WASHINGTON, D.C. – Led by Chairman John Garamendi and Ranking Member Doug Lamborn (R-CO), the Committee on Armed Services Subcommittee on Readiness today released their proposals for the Fiscal Year 2021 National Defense Authorization Act (NDAA). The Subcommittee will meet at 3:00pm ET on Tuesday, June 23 in Rayburn 2118.  The markup will be live streamed on the committee’s website. The Subcommittee's mark is available here
Specifically, this year's proposal:
Makes Investments in key Readiness Accounts and Military Infrastructure to Support the Training, Sustainment, and Quality of Life for Military Personnel and Their Families:
  • Authorizes appropriations for military construction, family housing, and BRAC cleanup activities.
  • Authorizes appropriations for operation & maintenance accounts that support military operations, training, and weapon system sustainment.

Continues Efforts to Address Contamination Associated with Per- and Polyfluorinated Compounds Around Military Installations:
  • Requires the Department of Defense to notify the congressional defense committees when there has been an uncontrolled release of PFAS-containing firefighting agent.
  • Establishes a prize that can be awarded by the Secretary of Defense for innovative research that results in a viable replacement agent for firefighting foam that does not contain PFAS.
  • Requires the Department of Defense to survey and report on non-firefighting agent technologies, such as hangar flooring and firefighting equipment, that will help facilitate the phase-out of PFAS containing firefighting agents.
  • Makes technical corrections to the FY2020 National Defense Authorization Act to ensure that all National Guard installations are eligible for funding under the Defense Environmental Restoration Account for PFAS remediation.

Continues Efforts to Address Vulnerabilities to Utilities and Fuel That Threaten the Resiliency of Military Facilities and Operations:
  • Requires a report on efforts taken to ensure fuel consumption, distribution, and logistics are being considered across the Department and that steps are being taken to reduce consumption of fossil fuels by 30 percent in 25 years to reduce the number of resupply convoys and oilers required in a contested environment.
  • Strengthens an existing preference for the purchase of electric and hybrid vehicles for official business on military installations.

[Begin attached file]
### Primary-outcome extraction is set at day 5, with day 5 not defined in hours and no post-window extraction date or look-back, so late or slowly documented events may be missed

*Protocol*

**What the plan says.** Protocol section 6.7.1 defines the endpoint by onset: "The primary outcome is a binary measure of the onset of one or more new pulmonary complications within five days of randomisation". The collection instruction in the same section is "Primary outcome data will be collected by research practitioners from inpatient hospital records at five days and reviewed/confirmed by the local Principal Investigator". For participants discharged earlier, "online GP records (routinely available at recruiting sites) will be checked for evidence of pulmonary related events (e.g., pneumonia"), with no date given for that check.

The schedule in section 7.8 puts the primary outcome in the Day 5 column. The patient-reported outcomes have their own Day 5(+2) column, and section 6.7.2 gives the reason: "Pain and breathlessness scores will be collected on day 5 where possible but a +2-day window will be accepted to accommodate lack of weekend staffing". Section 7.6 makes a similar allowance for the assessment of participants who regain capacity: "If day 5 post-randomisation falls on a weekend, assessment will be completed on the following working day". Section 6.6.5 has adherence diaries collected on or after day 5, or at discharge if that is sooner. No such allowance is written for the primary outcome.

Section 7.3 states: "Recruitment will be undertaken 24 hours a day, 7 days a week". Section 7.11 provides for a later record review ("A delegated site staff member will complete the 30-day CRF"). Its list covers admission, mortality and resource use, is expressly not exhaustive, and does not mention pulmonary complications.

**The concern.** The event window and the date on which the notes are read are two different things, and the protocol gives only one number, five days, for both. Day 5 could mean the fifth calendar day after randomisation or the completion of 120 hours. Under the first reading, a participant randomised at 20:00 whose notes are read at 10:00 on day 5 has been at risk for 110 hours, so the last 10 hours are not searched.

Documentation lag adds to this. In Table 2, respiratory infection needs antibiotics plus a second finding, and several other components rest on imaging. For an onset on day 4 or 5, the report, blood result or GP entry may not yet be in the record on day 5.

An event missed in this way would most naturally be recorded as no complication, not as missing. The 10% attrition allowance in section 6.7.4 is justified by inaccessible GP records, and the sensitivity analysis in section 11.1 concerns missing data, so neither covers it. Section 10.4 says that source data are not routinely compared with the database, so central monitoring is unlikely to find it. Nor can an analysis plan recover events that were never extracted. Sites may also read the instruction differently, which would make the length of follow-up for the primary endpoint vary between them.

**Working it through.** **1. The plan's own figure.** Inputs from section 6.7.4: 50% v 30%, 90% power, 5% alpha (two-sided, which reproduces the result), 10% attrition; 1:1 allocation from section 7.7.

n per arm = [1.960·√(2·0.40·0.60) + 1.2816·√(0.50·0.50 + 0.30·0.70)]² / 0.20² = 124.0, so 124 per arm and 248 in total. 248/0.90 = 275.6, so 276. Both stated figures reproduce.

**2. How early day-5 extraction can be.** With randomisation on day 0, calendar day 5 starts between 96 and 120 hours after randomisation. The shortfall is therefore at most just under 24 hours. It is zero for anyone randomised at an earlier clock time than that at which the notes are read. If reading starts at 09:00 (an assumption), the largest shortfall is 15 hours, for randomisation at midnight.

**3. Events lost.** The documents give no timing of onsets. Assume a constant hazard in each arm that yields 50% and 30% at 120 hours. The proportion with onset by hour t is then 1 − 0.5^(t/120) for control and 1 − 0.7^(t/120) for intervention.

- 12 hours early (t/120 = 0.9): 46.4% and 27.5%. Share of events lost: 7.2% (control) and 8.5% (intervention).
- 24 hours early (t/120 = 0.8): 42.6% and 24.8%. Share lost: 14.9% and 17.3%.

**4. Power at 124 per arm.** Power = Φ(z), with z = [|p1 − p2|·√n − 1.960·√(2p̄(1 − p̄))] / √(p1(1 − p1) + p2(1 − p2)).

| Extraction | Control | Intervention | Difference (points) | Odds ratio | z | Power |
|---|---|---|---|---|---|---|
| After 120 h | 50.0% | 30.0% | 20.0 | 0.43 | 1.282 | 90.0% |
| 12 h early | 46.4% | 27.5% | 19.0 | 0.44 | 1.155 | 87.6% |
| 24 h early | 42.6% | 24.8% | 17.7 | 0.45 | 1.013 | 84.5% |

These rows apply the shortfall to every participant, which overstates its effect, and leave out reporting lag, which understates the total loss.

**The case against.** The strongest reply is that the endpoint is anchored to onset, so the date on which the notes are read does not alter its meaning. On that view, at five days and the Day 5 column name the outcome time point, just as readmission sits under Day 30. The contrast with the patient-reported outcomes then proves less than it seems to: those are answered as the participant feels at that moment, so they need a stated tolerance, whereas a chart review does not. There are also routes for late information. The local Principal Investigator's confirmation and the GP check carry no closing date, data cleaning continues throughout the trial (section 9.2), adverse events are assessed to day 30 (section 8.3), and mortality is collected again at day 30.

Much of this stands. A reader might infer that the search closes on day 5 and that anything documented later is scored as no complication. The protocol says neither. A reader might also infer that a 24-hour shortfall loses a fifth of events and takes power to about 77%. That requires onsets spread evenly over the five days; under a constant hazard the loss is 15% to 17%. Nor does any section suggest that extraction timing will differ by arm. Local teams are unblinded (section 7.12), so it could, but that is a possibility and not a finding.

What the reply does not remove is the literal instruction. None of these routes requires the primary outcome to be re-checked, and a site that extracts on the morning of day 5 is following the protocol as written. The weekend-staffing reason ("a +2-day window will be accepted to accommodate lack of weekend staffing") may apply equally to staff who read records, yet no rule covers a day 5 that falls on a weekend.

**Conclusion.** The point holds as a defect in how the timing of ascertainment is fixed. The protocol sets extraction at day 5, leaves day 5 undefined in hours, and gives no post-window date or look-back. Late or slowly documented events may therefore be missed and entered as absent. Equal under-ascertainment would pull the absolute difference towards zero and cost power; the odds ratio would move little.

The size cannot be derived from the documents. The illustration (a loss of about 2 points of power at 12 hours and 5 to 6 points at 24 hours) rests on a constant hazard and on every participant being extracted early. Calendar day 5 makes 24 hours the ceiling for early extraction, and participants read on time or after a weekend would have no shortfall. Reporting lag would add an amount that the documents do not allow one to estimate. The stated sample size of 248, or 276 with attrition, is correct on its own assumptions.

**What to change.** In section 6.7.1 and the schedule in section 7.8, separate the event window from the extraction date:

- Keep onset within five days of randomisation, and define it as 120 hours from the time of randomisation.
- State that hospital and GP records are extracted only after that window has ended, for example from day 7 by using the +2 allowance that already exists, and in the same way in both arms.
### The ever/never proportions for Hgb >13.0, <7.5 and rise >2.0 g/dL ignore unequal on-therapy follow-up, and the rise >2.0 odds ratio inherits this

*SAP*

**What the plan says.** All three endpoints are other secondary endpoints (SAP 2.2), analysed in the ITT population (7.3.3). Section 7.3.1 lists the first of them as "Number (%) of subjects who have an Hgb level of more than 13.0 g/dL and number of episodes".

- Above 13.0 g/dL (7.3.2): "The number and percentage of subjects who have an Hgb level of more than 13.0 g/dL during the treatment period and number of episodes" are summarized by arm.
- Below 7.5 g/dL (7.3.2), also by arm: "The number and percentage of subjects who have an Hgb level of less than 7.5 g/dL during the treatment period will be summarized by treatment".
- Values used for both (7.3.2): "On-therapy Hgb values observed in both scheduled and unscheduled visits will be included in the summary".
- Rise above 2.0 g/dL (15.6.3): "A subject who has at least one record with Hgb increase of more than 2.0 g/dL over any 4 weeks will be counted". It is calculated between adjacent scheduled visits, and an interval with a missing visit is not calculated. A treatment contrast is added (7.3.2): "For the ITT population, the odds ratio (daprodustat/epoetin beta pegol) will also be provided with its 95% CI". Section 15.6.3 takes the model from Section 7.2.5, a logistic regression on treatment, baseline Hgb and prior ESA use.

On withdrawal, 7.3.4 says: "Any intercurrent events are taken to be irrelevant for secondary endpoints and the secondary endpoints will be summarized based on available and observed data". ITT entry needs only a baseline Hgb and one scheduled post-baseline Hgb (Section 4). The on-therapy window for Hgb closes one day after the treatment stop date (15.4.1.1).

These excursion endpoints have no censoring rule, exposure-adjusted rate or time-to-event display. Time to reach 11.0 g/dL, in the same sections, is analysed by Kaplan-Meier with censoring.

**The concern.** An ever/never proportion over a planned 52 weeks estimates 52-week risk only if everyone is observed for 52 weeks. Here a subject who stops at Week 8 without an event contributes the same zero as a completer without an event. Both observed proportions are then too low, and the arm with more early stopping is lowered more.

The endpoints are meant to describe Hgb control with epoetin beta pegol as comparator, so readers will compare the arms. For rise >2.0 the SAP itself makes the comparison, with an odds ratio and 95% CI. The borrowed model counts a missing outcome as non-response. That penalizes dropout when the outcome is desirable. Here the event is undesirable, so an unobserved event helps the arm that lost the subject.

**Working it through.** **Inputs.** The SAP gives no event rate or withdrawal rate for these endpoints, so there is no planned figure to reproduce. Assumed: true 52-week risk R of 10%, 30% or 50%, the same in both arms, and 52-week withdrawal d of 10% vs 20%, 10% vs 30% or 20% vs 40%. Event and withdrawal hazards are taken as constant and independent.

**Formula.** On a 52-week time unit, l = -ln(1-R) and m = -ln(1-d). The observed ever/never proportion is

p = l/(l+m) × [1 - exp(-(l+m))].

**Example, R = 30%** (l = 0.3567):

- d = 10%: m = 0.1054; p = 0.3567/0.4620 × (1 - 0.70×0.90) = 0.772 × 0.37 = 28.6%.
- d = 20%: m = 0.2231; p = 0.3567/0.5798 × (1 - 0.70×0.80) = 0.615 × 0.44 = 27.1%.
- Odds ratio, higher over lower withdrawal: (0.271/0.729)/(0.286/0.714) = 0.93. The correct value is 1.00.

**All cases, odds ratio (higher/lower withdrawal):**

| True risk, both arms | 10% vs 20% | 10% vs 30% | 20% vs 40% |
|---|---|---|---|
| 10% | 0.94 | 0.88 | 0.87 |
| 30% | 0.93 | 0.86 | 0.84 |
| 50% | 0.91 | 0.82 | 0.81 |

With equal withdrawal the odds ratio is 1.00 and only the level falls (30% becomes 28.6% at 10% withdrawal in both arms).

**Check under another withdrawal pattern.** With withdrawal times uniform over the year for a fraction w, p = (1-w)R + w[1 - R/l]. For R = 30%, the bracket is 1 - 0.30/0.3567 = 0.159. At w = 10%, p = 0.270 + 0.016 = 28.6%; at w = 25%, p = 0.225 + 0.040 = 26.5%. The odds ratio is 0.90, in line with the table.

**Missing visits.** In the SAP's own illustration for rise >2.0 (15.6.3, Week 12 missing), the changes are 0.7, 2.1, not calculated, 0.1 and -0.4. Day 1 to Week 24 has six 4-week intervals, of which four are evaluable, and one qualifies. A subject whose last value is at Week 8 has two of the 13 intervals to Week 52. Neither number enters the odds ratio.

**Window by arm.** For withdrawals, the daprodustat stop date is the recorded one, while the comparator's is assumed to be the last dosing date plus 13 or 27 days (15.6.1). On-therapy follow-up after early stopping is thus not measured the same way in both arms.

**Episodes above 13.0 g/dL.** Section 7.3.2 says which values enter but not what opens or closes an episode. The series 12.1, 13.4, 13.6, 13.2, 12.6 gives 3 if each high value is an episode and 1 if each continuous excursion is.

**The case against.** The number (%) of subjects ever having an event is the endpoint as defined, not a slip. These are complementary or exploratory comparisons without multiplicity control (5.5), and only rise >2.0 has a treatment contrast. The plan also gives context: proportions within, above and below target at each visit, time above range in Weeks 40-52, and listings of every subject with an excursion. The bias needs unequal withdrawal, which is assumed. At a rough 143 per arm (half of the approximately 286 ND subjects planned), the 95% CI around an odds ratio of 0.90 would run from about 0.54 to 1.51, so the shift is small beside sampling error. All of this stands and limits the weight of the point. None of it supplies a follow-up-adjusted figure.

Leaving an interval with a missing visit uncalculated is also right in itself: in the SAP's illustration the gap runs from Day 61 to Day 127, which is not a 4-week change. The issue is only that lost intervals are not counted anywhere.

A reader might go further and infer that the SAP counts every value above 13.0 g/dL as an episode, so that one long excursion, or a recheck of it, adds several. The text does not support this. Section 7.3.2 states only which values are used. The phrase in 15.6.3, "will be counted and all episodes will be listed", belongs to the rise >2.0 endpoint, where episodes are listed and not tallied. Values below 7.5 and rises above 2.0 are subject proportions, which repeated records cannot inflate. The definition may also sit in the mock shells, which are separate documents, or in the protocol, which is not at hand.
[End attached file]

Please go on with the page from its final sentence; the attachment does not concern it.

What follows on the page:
• Requires the Department of Defense to institute energy metering on critical military facilities to assess the energy requirements and plan to ensure resilient power sources for these facilities.
  • Establishes a pilot program to develop microgrids on military installations that integrate emergency diesel generators to demonstrate how microgrid emergency diesel generator backup power could create efficiencies and resiliency while reducing costs and emissions.
  • Directs the Department to assess water security at its installations and implement plans to implement xeriscaping at arid installations and other appropriate landscaping at other installations.
  • Requires a report on the implementation of provisions from the FY2020 National Defense Authorization Act related to installation master planning, updates to the Unified Facilities Criteria (building codes), sea-level rise modeling, and climate assessment tools.
Builds on the Committee’s Previous Legislative and Oversight Activities to Ensure that Military Personnel and Their Families Live in Quality Housing and that the Department and Private Housing Partners are Responsive to Resident Concerns:
  • Requires a report on the oversight of known environmental hazards in government-owned family housing, including overseas housing.
  • Requires the Department of Defense to report on the feasibility of standardizing privatized housing performance metrics to better allow the Department to track trends across the housing enterprise.